Can Chromecast Use 5 GHz?

chromecast with plug, adapter, and smartphone on the brown deskchromecast with plug, adapter, and smartphone on the brown desk

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While Google Chromecast hasn’t always had a friendly relationship with dual-band routers, recent generations have improved. But can newer devices support 5GHz bandwidth?

The Google Chromecast 2nd and 3rd generation, along with Chromecast Ultra and Chromecast with Google TV, can use 5 GHz bandwidth. The original Chromecast cannot.

For fast, reliable streaming at 4k resolution, 5.0GHz is the best choice for Google Chromecast. It is a weaker signal than its 2.4GHz counterpart and subject to more interference. However, if you have the right setup, a dual-band router, and a newer Chromecast, interference will be minimal.

How to Set Google Chromecast to 5 GHz

When you set up your Google Chromecast for the first time, the process will walk you through connecting to your Wi-Fi network. At that point, you’ll be able to connect to the 5 GHz bandwidth.

  1. Plug Google Chromecast into the HDMI port on your TV and attach the Micro-USB.
  2. Make sure the Chromecast app is downloaded on your smartphone.
  3. Open the app and select Set Up. You will see your Chromecast so long as your Wi-Fi is on.
  4. A connection/identifier code will appear on your TV. From your smartphone, select I see the code.
  5. Now you will be able to connect Chromecast to your Wi-Fi network. Select 5.0 GHz when the option appears.

So long as your router is dual-band and you own a second-generation—or later—Chromecast, you’ll see the option for 5.0 GHz during the Wi-Fi setup portion.

In 2018, Google added several updates to its Chromecast lineup, including a faster and stronger antenna for 5.0 GHz. With 4k becoming the new norm for streaming content, Chromecast’s improved antennas make the 5.0 GHz bandwidth integral for high-quality streaming.

Ethernet vs. 5 GHz Bandwidth

A faster and more reliable option is to use an ethernet adapter to connect your Chromecast to your router. Google has its own ethernet adapter, but there are several third-party alternatives as well. For example:

Those are just a handful of highly-rated Ethernet adapters compatible with Google Chromecast. Once you have an adapter, the setup process is simple.

Use an Ethernet cable to connect from the port in the back of your router to the port in the adapter. The adapter will have a USB cord that runs directly to the Chromecast. Once you’re all hooked up, plug the adapter into a power outlet, and you’re all set. The ethernet adapter also serves as a new power source for your Chromecast.

Despite the extra speed that comes with 5.0GHz, ethernet is generally faster. Also, it’s far more reliable as you’ll no longer have to deal with potential interference, weak signals, or the security issues that come with Wi-Fi.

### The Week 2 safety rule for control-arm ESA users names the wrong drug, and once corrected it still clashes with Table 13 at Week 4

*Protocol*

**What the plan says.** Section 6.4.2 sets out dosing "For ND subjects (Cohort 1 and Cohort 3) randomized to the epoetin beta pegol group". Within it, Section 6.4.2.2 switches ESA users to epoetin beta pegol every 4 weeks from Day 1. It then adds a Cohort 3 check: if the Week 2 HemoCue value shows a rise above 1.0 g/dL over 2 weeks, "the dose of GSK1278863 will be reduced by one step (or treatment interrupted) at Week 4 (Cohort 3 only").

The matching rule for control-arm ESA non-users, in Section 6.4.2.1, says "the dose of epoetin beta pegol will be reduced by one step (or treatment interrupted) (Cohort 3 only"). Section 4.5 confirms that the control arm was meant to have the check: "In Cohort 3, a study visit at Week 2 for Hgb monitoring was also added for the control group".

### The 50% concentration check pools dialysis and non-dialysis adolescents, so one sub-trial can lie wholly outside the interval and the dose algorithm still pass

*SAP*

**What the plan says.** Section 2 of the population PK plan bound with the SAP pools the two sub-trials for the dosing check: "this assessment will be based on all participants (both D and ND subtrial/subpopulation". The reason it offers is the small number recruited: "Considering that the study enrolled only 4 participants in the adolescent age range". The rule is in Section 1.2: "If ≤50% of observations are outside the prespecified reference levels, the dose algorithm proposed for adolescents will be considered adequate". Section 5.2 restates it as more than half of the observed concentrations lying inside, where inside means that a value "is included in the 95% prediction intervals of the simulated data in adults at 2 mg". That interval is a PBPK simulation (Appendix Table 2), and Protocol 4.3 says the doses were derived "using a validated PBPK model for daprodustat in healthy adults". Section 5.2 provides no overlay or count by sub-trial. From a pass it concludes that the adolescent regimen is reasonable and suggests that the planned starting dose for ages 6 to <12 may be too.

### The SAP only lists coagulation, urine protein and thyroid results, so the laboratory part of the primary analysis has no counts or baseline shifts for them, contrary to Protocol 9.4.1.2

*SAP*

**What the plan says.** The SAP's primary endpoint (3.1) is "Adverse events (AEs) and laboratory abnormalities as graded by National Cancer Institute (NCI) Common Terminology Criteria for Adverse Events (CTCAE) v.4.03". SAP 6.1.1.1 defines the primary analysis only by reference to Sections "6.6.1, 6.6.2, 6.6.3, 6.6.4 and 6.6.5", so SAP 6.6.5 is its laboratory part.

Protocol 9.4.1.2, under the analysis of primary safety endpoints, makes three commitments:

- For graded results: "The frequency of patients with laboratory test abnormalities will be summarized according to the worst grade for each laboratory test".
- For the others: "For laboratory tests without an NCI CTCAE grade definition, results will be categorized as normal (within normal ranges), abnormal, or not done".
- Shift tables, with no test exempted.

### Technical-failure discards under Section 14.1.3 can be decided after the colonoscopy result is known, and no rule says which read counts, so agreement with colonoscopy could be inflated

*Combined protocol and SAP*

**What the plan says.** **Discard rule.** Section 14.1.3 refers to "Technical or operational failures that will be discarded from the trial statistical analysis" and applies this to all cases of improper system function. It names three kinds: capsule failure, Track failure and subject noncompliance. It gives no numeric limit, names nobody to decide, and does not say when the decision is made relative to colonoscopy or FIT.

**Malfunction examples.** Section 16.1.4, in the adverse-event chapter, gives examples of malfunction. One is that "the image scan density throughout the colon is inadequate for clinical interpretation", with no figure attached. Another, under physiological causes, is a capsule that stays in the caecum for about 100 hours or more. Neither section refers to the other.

Mixed Mode and Google Chromecast 2nd Gen

The second-generation Chromecast was Google’s first foray into 5.0 GHz bandwidth. Unfortunately, it’s not always the most dependable unless your router is in “mixed mode” and you’re not using special characters in your Wi-Fi network name. Yes, Google Chromecast 2nd gen doesn’t like special characters. If you do have special characters in your Wi-Fi network name, be sure to remove them.

To change your router to mixed mode, you’ll need to go to your router’s web address and make the changes. You will usually find the info you need on the bottom or back of the router, including your username and password. If not, you’ll find the info you need in the user manual or by contacting your ISP.

Once you’ve changed it to mixed mode and removed the special characters, return to your Chromecast setup, and try again. 5.0 GHz should now be an available selection during the Wi-Fi portion.

This was mainly an issue with the older, 2nd generation devices. However, it’s a useful troubleshooting tool if you have a similar problem with the newer Chromecast devices.

Final Thoughts

Except for the 1st generation Chromecast, Google has four different devices that are compatible with 5.0 GHz. The newest edition—Chromecast with Google TV—includes a voice remote, 4K, and Apple Airplay2.

The Chromecast Ultra also includes 4K, and even though the third-gen Chromecast is 1080p HD, it’s also 60fps. Google has also worked to improve its antennas, specifically for dual-band routers. Those features are at their best and most reliable at 5.0 GHz or a wired Ethernet connection.

Google is constantly upgrading and producing better devices to miracast with, and with the ever-increasing horsepower and demands of today’s tech, 2.4 GHz is no longer a suitable bandwidth.

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